ignatius

Carroll County Superior Court Judge Amy Ignatius has repeatedly denied motions from the North Conway Grand Hotel's legal team questioning her rulings. (DAYMOND STEER PHOTO)

CONWAY — The North Conway Grand is appealing Conway's planning board's decision to approve a Market Basket Grocery to the New Hampshire Supreme Court after losing in Carroll Superior Court.

Bellevue Properties, owner of the North Conway Grand, sued the town last Dec. 7 and asked the court to review a series of approvals of Settlers Green’s plans for lot line adjustments and 74,491 square feet of retail space and associated infrastructure (the Market Basket store).

Bellevue was represented by Roy Tilsley of Bernstein Shur of Manchester; the town by Peter Malia of Hastings Malia of Fryeburg, Maine; and Settlers by Derek Lick of Sulloway & Hollis of Concord.

Bellevue’s objections basically had to do with traffic impact and parking.

Superior Court Judge Amy Ignatius issued a 13-page order April 23 and mostly agreed with the planning board, but she did ask the board to revisit the issue of parking.

The planning board May 23 reaffirmed that the parking standard used was adequate when it gave conditional site-plan approval last Nov. 8 to the store proposed to be built between Barnes Road and Common Court. The planning board approved Settlers' waiver request to not mandate another 48 spaces.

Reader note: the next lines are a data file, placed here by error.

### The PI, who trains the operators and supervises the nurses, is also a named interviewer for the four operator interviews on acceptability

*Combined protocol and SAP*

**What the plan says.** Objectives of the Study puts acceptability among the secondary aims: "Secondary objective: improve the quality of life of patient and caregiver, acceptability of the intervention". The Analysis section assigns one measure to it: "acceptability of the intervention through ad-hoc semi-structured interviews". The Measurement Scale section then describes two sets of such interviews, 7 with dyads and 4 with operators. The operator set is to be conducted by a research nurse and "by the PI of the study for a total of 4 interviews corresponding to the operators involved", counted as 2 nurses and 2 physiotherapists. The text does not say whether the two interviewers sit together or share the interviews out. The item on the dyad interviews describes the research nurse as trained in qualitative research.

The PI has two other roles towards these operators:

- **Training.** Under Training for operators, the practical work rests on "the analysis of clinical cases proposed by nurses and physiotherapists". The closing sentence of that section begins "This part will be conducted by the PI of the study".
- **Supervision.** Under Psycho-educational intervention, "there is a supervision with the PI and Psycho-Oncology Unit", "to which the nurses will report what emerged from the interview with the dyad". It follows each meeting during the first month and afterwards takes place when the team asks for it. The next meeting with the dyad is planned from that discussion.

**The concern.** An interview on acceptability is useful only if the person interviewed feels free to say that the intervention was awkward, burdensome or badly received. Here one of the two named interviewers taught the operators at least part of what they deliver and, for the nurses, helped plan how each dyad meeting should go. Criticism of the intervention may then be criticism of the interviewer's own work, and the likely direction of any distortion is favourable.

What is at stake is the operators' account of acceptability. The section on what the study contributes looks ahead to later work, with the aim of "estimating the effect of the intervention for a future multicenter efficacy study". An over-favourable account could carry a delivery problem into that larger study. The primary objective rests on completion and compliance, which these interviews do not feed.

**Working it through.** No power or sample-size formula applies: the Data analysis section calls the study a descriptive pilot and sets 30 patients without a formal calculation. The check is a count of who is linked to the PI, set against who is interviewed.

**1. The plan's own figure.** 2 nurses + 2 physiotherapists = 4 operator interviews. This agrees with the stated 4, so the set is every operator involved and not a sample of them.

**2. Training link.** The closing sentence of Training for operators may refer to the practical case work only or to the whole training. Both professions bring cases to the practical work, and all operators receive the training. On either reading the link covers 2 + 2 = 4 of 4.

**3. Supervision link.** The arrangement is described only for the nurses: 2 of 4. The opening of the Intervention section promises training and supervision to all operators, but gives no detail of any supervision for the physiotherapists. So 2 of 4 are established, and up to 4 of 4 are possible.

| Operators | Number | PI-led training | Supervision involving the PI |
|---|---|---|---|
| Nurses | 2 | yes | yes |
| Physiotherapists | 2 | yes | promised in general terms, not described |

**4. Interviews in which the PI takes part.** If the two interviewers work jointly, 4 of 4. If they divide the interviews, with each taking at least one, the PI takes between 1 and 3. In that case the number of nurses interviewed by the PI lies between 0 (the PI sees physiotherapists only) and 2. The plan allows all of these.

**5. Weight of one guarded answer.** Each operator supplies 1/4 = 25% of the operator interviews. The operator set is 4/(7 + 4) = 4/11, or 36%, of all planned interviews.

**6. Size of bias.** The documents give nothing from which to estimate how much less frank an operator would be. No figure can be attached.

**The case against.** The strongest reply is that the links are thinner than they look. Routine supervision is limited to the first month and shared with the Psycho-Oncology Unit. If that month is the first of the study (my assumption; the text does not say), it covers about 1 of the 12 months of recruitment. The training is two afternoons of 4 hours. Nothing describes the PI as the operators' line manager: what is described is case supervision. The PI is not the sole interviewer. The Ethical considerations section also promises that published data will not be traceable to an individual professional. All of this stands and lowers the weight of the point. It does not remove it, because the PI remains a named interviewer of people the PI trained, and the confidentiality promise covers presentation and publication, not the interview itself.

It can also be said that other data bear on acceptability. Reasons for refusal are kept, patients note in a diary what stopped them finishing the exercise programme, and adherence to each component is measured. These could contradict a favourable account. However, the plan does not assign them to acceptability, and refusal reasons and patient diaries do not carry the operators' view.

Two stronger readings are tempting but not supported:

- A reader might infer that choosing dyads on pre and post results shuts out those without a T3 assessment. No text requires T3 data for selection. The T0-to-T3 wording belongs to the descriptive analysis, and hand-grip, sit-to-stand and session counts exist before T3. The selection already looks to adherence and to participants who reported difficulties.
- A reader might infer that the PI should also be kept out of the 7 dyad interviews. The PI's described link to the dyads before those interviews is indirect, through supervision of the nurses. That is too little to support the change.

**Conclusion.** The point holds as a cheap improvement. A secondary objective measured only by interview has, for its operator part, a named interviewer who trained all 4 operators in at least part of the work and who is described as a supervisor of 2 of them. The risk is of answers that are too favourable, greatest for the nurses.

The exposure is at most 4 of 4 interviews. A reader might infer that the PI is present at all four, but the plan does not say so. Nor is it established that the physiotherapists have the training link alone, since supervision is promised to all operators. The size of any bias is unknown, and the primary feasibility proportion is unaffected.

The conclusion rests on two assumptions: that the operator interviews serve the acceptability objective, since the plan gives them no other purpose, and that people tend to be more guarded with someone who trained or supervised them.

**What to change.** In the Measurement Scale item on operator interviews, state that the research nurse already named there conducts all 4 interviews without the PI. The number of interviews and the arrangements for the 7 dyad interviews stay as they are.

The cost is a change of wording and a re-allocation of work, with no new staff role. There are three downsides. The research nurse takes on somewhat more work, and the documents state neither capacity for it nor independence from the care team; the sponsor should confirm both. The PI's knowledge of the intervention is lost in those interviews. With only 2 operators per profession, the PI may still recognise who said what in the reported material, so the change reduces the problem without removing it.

Settlers sought 801 spaces were needed for the development of Settlers Streetside, Market Basket and Merlinos. but Tilsley said 849 were needed.

Tilsley moved for reconsideration of the April 23 order and to set aside the board's May 23 decision. Ignatius denied both.

In her order issued July 16, Ignatius said for a motion for reconsideration to be successful, an argument must be made that the court "overlooked or misapprehended" issues of law or fact.

Ignatius said Bellevue argued that, under planning board regulations, the record should have reflected why the board chose to use the alternative parking standard. She reiterated her findings from April that the board could use the alternative standard and was not required to document its reasoning.

"Because Section 110-43 B of the planning regulations was wholly discretionary, and because the board's decision was plainly an exercise of its discretion, the court held that the board's decision was nether unlawful nor unreasonable," wrote Ignatius. "Accordingly, the court neither overlooked nor misapprehended any point of law or of fact."

Bellevue also argued that the court "misapprehended the board's ability to evaluate traffic flow in Settlers' Green based on what was submitted in the site plan review process.

"However, Bellevue raised the same or similar arguments in its trial memorandum, and the court fully addressed them in its April 23, 2019, order," wrote Ignatius in her July 16 order.

"Accordingly, the court neither overlooked nor misapprehended any point of law or of fact for the reasons stated in its April 23, 2019 order. For the foregoing reasons, Bellevue's motion for reconsideration is DENIED."